Would you say that programs like All About Spelling and Spell to Write and Read that use phonograms are comparable to The Blue Back Speller, or would you say Webster's method is superior?

Thanks!


I think Webster's method is superior to anything out there!

However, someone already reading and older may benefit more from a rules based program for spelling, you'd have to try and see.

#46 ElizabethB

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Posted 07 December 2008 - 02:34 PM

I have to ask this, because I was not taught phonics as a kid, and although I have always been an excellent reader, the rules of phonics are still often foreign to me.

When you teach ba be bi bo bu by .... what sound does "by" make? It seems to me that you would teach it as "bigh." However, then how do you teach the "bee" sound that it would be at the end of most words?


You're right, it makes long I. Y acts as an i when it's a vowel, following the same rules for when it's a short or long vowel as if it were an i.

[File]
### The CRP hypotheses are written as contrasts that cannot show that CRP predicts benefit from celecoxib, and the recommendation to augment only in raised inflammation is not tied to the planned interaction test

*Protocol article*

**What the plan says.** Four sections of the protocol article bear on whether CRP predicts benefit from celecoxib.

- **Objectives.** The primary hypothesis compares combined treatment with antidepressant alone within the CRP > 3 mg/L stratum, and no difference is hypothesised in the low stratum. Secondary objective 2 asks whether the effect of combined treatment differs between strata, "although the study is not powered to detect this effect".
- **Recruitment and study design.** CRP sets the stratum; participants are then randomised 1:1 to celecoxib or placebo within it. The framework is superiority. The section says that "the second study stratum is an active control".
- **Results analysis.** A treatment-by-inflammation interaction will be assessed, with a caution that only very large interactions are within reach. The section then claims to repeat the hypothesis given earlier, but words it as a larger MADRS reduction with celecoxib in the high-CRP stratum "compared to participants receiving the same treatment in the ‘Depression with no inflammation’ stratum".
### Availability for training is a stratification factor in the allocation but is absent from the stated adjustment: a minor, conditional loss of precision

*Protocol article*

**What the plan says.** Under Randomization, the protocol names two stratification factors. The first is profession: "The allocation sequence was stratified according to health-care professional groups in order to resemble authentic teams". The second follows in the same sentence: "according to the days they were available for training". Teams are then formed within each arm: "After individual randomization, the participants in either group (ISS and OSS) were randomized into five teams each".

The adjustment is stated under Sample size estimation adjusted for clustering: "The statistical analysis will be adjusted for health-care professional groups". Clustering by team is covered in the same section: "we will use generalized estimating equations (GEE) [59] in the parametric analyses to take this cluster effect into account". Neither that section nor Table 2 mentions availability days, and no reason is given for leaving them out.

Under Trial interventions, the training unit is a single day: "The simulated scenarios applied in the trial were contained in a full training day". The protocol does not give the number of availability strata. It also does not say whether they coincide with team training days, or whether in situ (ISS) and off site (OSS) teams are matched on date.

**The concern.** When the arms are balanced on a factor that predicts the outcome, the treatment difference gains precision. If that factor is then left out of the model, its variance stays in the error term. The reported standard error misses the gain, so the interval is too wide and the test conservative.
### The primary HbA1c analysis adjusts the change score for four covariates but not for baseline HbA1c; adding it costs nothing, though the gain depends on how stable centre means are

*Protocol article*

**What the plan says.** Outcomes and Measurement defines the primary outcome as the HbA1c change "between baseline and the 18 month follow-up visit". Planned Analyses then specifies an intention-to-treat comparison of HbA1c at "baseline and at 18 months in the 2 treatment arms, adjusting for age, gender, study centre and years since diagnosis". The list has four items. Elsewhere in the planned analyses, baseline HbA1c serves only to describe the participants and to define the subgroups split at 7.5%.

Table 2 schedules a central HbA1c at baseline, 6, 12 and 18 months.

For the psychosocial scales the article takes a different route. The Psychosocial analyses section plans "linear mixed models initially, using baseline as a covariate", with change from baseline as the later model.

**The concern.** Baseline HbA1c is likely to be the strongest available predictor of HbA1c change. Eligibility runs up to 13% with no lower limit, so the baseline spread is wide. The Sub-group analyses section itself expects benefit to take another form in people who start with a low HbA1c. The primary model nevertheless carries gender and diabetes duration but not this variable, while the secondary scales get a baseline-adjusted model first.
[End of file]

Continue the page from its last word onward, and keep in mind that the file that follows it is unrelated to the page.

Webster's teaches that y has it's long i sound when the last syllable is accented, as in de-ny. When the last syllable is unaccented, it usually has its long e sound, although it's actually a weak long e, the same sound as a normal long e but a little shorter in duration. Don Potter's re-typed edition of Webster bolds the accented syllables, I really like that, it's much clearer and more natural to see the accent when the syllable is bolded than when there is a normal dictionary accent mark.

This y rule was a rule I didn't know before Webster, I haven't seen it mentioned anywhere else, probably because not much attention is paid to syllables and accents in most phonics programs.

#47 Mama Lynx

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Posted 07 December 2008 - 04:11 PM

thanks!

I'm going to give this a whirl with my 8 year old. Reading is hard for him, and I suspect he may be dyslexic. This may be very helpful for him.